I was in love with horses as a child, and read every book about them that I could get my hands on. So Secretariat (along with Man o’ War and Seabiscuit) was one of my early heroes, and I was thrilled to be able to see this movie. It was even better than I had hoped. I think I sighed more over that horse than I ever have over an actor. He was gorgeous. This movie didn’t have too many bad points, other than one really bad French accent (or maybe I’m just not familiar with Canadian French?).
I really liked the story line. In some ways, Penny Cheney was the typical underdog-who-makes-it-big-out-of-sheer-grit-and-determination character. But it was pretty refreshing to see a bright and successful woman on screen, who was not simultaneously young, sexy, and unattached. Despite being derided by most of the male characters in the film (including her husband) as a “housewife,” Cheney leads her horse to victory, and saves the family farm.
I love how the film portrayed her relationship with her oldest daughter, who was involved in the anti-war protests of the seventies. For both of them, furthering the causes they believed in strengthened their relationship, even when their political views were different. Cheney was a wonderful role model for her daughter (and the rest of her children). Here’s the preview, because I wholeheartedly recommend this movie (and because Secretariat is just beautiful).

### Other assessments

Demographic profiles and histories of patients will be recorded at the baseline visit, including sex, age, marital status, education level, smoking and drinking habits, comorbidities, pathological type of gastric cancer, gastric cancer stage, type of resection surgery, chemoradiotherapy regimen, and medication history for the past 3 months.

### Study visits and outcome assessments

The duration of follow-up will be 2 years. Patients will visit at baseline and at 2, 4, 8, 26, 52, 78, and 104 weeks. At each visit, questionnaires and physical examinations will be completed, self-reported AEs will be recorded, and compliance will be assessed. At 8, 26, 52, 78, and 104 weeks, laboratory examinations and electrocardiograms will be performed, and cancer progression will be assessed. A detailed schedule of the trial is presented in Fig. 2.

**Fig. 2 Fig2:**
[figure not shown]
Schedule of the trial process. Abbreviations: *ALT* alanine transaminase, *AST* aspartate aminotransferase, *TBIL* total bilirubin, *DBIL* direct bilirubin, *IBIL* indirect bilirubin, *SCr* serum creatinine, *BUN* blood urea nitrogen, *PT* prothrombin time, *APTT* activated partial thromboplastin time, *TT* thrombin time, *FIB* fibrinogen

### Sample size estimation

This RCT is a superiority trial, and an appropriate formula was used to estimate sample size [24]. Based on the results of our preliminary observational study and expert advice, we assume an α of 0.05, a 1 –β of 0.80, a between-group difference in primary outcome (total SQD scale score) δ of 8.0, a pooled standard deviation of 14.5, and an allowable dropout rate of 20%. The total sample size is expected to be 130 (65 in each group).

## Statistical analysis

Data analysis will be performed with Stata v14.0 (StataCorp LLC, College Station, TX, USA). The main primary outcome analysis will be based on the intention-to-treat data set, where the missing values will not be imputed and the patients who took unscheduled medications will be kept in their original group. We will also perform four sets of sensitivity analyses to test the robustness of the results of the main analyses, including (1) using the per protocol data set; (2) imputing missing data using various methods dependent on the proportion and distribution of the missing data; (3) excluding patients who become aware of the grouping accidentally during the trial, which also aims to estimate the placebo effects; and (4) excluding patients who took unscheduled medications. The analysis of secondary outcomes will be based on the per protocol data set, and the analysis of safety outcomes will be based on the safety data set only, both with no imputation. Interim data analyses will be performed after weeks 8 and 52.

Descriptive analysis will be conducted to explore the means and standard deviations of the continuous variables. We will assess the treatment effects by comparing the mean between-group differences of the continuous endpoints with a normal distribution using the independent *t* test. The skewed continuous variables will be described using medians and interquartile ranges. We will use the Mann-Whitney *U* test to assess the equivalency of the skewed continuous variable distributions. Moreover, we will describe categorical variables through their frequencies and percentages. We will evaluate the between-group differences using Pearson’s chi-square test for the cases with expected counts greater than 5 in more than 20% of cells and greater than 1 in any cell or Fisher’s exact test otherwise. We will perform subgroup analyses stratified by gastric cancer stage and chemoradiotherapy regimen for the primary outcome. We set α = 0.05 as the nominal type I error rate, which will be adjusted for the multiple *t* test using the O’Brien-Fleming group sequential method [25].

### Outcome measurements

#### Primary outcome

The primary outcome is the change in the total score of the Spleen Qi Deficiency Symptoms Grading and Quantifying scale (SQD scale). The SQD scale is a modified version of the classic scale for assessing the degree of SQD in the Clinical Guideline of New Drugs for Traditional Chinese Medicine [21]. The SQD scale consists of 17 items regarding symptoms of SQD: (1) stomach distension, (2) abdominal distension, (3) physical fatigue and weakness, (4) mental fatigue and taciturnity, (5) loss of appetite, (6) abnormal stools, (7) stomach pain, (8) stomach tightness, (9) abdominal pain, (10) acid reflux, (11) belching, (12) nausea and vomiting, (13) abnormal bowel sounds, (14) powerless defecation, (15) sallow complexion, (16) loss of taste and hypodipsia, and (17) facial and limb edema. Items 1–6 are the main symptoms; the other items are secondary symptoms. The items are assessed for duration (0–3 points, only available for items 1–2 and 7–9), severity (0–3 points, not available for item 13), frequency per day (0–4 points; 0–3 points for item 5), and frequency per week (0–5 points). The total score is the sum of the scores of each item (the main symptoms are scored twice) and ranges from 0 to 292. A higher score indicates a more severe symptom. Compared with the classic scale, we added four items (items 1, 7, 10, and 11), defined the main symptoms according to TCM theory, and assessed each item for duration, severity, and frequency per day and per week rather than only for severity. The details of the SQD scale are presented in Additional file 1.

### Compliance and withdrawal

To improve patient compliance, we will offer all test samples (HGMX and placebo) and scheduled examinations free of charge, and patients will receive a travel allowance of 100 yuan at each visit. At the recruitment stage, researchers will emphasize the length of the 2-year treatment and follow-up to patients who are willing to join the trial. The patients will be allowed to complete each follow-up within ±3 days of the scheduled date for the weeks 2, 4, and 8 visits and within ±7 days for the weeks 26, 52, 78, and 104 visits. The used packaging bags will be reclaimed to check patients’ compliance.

My church young women’s adviser gave me this book when I turned sixteen, and I still love it. What a timeless story of courage, integrity, and yes, true love. This is the first movie adaptation of it that I’ve ever seen. There were some lovely moments, like the first firelit conversation between Jane and Mr. Rochester. On the whole though, it felt a bit rushed. And opening the movie with the middle of the story, and then replaying the entire scene when the story finally caught up to it came off as redundant and clumsy.
Character development was lacking in pretty much everyone, Mia Wasikowska’s magnificent Jane excepted. Rochester was too handsome and St. John too plain (although sufficiently insufferable). My husband (who hasn’t read the book) refuses to believe me that Mr. Rochester is anything more than a despicable cad, so I think his (significant) acts of atonement and reformation may not be played up enough. In any case, I did enjoy this adaptation, but I imagine there must be a better one out there. Any suggestions?